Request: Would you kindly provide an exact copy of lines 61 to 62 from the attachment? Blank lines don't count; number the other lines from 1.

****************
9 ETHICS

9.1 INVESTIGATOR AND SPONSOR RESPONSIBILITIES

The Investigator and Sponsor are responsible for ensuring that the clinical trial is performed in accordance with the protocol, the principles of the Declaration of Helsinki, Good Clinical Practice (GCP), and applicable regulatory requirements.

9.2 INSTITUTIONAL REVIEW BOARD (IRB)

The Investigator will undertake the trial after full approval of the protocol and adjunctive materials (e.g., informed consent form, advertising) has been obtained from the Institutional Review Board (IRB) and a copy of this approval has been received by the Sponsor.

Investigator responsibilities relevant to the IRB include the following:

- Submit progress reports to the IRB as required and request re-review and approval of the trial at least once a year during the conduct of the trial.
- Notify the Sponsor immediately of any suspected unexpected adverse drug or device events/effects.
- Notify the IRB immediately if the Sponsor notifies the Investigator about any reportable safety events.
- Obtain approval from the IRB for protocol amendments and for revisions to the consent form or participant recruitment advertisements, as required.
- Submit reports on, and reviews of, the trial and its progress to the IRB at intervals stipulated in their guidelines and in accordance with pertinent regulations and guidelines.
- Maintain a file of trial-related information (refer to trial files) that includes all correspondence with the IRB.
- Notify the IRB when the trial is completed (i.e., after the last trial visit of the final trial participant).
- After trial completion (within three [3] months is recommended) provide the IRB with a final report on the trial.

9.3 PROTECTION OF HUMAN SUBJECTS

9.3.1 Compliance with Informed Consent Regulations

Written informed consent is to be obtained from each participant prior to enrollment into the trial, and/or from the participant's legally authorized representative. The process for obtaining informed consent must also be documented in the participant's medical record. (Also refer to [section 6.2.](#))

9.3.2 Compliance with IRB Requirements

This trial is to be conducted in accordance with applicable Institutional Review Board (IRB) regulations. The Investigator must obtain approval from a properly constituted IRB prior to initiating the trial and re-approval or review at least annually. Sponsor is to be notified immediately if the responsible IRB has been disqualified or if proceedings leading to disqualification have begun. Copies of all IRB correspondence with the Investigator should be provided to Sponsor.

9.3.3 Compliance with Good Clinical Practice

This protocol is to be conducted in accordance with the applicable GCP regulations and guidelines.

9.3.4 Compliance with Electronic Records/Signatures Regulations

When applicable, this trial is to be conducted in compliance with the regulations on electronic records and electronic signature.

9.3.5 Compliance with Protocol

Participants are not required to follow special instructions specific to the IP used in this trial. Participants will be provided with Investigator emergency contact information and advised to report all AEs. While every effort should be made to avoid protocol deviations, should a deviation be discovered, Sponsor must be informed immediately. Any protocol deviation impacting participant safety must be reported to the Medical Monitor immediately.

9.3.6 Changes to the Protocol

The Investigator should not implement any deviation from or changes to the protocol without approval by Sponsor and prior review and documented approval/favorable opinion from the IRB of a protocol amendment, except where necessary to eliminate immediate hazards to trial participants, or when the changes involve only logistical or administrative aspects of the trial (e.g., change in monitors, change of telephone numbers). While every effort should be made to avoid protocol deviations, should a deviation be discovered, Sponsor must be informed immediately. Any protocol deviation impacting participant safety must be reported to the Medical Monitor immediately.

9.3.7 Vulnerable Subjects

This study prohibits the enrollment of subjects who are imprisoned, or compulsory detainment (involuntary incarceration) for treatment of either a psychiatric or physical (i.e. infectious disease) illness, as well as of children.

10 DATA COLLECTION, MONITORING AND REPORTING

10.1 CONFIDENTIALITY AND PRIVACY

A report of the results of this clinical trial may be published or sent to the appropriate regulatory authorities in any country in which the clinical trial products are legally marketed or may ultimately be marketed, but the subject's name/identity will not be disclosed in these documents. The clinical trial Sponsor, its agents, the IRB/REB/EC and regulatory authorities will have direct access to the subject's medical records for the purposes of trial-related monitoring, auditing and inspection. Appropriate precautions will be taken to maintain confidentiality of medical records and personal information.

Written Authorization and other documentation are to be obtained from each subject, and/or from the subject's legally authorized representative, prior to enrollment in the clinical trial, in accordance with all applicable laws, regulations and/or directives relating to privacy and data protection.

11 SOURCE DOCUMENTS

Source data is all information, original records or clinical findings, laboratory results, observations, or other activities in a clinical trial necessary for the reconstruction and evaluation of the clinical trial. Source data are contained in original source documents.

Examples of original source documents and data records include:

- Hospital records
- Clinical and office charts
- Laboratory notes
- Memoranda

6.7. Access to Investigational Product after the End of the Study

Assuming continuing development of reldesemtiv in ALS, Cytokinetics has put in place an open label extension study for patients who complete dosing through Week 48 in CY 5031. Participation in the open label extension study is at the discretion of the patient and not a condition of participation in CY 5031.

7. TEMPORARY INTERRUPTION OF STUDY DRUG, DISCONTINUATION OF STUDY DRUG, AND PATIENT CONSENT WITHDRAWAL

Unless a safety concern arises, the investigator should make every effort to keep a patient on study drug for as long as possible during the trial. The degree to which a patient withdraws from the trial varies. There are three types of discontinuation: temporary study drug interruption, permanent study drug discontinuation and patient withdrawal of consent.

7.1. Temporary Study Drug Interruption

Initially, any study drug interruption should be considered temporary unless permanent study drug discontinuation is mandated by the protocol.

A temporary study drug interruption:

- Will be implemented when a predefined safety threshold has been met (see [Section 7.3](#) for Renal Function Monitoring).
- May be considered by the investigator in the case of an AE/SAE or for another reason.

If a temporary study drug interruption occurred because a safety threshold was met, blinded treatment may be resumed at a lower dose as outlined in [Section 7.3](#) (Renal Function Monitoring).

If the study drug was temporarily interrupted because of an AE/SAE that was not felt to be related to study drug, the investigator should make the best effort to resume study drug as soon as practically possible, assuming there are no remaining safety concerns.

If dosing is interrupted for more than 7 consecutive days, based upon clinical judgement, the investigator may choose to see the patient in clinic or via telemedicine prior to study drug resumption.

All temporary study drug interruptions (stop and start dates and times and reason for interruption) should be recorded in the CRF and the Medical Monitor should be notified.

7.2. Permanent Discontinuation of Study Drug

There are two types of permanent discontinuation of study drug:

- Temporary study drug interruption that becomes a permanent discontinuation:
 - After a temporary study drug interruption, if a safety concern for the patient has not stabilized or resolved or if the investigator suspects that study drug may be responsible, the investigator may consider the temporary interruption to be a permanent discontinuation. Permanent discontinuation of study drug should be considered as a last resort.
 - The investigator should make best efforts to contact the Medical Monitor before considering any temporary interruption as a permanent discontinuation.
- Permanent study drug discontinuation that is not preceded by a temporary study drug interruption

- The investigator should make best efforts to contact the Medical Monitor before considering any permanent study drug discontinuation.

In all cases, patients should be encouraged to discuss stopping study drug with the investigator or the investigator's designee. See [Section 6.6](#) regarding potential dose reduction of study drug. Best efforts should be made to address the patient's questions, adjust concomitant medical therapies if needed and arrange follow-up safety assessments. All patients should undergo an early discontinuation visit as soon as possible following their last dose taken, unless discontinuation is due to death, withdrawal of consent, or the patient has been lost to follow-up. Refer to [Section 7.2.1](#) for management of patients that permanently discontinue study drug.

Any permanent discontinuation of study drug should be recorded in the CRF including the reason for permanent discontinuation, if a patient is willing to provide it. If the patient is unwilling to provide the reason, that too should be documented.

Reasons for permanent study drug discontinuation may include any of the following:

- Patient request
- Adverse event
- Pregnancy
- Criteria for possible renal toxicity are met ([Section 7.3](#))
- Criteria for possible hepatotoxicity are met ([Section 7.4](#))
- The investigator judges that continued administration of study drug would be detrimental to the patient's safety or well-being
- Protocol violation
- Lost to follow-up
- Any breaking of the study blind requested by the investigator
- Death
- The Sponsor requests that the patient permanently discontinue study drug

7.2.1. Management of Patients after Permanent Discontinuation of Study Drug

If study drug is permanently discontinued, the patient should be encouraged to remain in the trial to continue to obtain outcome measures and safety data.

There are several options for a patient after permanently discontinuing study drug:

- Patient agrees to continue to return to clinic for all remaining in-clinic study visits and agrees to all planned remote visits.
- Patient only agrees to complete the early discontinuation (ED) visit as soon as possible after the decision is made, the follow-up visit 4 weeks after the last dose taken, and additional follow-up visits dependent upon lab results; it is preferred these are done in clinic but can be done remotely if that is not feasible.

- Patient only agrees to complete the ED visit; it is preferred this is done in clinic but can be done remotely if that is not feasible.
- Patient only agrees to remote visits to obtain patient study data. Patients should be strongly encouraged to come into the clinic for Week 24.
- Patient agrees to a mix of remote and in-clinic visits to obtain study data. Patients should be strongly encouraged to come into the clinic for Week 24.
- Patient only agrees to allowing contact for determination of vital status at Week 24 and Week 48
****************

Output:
In all cases, patients should be encouraged to discuss stopping study drug with the investigator or the investigator's designee. See [Section 6.6](#) regarding potential dose reduction of study drug. Best efforts should be made to address the patient's questions, adjust concomitant medical therapies if needed and arrange follow-up safety assessments. All patients should undergo an early discontinuation visit as soon as possible following their last dose taken, unless discontinuation is due to death, withdrawal of consent, or the patient has been lost to follow-up. Refer to [Section 7.2.1](#) for management of patients that permanently discontinue study drug.

Any permanent discontinuation of study drug should be recorded in the CRF including the reason for permanent discontinuation, if a patient is willing to provide it. If the patient is unwilling to provide the reason, that too should be documented.